US State Dep’t exec urges nations to assess Chinese bet running for ITLOS seat

Published July 15, 2020, 2:12 PM

by Roy Mabasa

A ranking US State Department official has urged all the 167 countries, including the Philippines, to “carefully assess” the credentials of the Chinese candidate gunning for one of the seven seats in the International Tribunal on the Law of the Sea (ITLOS), a judicial body established under the United Nations Convention on the Law of the Sea (UNCLOS).

US Assistant Secretary of State for the Bureau of East Asian and Pacific Affairs David Stilwell (AFP / FILE PHOTO / MANILA BULLETIN)

 “We urge all countries involved in the upcoming International Tribunal election to carefully assess the credentials of the PRC (People’s Republic of China) candidate and consider whether a PRC judge on the Tribunal will help or hinder international maritime law. Given Beijing’s record, the answer should be clear,” David Stilwell, US Assistant State Secretary for Bureau of East Asian and Pacific Affairs, said in a statement on Wednesday (Manila time).

Beijing is fielding current ambassador to Hungary Jielong Duan for one of the seven seats in the ITLOS election slated to take place in late August or early September.

“Like the Arbitral Tribunal that ruled against Beijing in 2016, the International Tribunal is established under the UN Convention on the Law of the Sea (UNCLOS). Electing a PRC official to this body is like hiring an arsonist to help run the Fire Department,” Stilwell said.

Stilwell was referring to the Arbitral Tribunal that ruled in favor of the Philippine petition to invalidate China’s outrageous “nine-dashed-line” claim in the South China Sea on July 12, 2016.

Since the 2016 Arbitral ruling came out, he said China has tried to delegitimize and ignore the verdict, despite its obligations to abide by it as a party to the UNCLOS. Both the Philippines and China are signatories to UNCLOS, which is considered as a “Constitution for the Oceans.”

 “Beijing likes to present itself as a champion of multilateralism and international institutions, but it has dismissed the verdict as nothing more than a piece of paper,” he added.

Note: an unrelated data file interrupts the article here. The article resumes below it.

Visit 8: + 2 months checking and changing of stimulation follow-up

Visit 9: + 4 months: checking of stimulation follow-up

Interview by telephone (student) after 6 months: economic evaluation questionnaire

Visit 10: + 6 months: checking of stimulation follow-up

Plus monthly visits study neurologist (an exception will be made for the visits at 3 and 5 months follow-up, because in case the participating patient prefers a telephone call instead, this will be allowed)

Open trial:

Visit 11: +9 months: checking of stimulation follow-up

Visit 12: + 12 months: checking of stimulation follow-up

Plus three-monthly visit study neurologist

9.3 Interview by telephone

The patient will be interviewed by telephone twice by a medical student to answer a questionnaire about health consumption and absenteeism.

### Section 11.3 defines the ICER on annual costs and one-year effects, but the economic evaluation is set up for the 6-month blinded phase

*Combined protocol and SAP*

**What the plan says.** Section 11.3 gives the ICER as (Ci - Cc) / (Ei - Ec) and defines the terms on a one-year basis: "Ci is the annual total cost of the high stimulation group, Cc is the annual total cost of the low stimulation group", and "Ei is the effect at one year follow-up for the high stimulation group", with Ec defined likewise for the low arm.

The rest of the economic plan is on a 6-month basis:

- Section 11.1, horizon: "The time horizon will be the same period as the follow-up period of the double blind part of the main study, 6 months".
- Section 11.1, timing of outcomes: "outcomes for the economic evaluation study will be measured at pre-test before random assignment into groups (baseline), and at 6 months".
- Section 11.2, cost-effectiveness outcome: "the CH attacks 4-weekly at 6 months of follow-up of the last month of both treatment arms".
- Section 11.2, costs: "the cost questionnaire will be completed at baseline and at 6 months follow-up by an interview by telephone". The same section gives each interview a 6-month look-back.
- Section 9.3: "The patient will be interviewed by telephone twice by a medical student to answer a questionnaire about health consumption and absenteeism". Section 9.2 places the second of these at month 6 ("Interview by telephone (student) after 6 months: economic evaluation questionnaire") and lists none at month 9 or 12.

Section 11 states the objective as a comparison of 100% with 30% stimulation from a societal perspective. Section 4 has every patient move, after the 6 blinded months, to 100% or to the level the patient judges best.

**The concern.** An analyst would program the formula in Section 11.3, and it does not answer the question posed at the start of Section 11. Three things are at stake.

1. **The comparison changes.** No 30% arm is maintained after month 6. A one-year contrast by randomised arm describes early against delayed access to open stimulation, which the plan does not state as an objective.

Like the Arbitral Tribunal that handed the Award to the Philippines on its South China Sea petition, ITLOS is an independent judicial body established by UNCLOS to adjudicate disputes arising out of the interpretation and application of the Convention. It is composed of 21 independent members, elected from among persons with the highest reputation for fairness and integrity and of recognized competence in the field of the law of the sea.

The 167 state parties to the UNCLOS will hold their 30th annual meeting where they will, at the same time, elect one-third of the 21-seat judges on ITLOS.

An in-depth blog written by American professor and US Navy judge advocate Jonathan Odom in June 2020 said the coming ITLOS election provides the opportunity for the international community to “show its support for the international rules-based order and demonstrate its objection to a member who has disregarded it.”

“This upcoming judicial election for ITLOS presents the international community of nations with a valuable opportunity. These 167 states have a lawful, peaceful, and correlated way to uphold the international rule of law: By not casting a vote for China’s nominee to ITLOS — and voting for seven of the other nominees instead,” said Odom who also serves as a military professor of international law at the George C. Marshall European Center for Security Studies in Germany.

Odom argued that by voting for other candidates other than China, “it would send a message to China’s government that objectionable behavior can damage its standing in the international community of nations.”

Aside from Duan, the other nominees are David J. Attard (Malta), Kathy-Ann Brown (Jamaica), Ida Caracciolo (Italy), Maria Teresa Caffi Infante (Chile), Maurice K. Kamga (Cameroon), Maryikan Kulyk (Ukraine), Carlos Alberto Prates Mata (Uruguay), Rodrigo Fernandes More (Brazil), and Happias Zhou (Zimbabwe).